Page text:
GSU vice-president Michelle Houlden recently attended the Saskatchewan Federation of Labour/Canadian Labour Spring School. This is her report.


“Many thanks to GSU for sending me to this incredible course.”


My mind is still spinning after spending a week studying labour law through the SFL/CLC spring school in Moose Jaw. It was a course I’d been wanting to take for a long time, and after going through another tough collective bargaining process, I seized the opportunity to learn more when I saw it in the list this year.

Effective representation happens on so many levels, whether you’re a new shop steward who can refer members to the right part of their contract, an executive who can attend a grievance or disciplinary hearing or on the bargaining team. At each level, we do the best job we can with the tools we have, but learning more about the laws that set out our rights and responsibilities can really help to sharpen those tools.

I learned a lot about the duty to accommodate workers when they’re dealing with mental or physical illnesses or addictions. How laws have been adapted through test cases like the SFL’s challenge to Bill 6 that eventually saw the Supreme Court decide that the right to strike is protected by Canada’s Charter of Rights and Freedoms. How the duty of fair representation must be met. And how changes to the trade union act – now the Saskatchewan Employment Act – have impacted organized labour and working people.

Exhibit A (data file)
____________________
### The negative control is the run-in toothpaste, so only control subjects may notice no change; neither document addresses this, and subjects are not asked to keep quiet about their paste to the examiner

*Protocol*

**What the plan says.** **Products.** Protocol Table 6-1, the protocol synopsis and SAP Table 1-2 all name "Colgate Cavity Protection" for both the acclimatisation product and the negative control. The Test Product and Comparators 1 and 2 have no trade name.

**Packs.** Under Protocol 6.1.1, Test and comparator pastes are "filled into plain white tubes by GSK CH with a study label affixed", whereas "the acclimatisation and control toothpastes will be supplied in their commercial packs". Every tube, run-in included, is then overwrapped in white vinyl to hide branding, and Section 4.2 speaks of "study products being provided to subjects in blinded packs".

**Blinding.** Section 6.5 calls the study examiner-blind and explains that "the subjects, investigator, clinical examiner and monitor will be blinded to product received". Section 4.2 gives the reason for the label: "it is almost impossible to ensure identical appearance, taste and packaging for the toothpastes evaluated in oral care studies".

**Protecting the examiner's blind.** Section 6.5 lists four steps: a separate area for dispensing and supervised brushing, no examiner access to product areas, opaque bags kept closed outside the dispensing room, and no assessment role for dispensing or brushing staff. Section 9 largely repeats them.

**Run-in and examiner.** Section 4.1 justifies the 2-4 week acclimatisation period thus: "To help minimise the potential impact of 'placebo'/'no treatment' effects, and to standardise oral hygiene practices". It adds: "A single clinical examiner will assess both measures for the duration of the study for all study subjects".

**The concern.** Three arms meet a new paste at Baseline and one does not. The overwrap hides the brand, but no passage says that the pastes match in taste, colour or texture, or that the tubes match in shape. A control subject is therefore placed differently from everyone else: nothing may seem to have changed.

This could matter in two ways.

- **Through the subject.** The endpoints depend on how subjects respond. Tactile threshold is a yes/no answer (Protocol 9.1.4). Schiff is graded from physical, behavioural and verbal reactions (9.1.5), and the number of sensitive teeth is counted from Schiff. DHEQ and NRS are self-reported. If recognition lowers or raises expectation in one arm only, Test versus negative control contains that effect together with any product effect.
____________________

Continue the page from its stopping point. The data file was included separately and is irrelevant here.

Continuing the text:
Many thanks to GSU for sending me to this incredible course. I think it makes me a better shop steward and union member. It makes me appreciate all the hard work GSU does to defend our rights in the workplace and I was proud to represent you in class this week. A big shout out to fellow GSU member Larry Hubich, one of the course facilitators, and our own lawyers, Ronni Nordal and Dan Leblanc, who were co-facilitators along with Crystal Norbeck. It’s a lot of material and a short time to talk about it all, and you made it fun and fascinating. Your passion for helping working people was contagious and I think we all left wanting to do more in our workplace and in our communities.

Spring school is an invaluable learning opportunity, one of many educational opportunities offered through GSU, the SFL and the CLC. If you haven’t checked out what’s available, I urge you to do so, there’s bound to be something that you’d like to learn more about.

That reminds me, if there are any young GSU workers interested in attending an upcoming young workers’ conference offered by the SFL, there’s still time to register! And don’t forget about the Prairie School for Union Women in Waskesiu, or the SFL youth camp at Watrous at the end of August for teens aged 13-17. Go to for more information.

In solidarity,
Michelle Houlden
GSU Local 5 / GSU Vice-President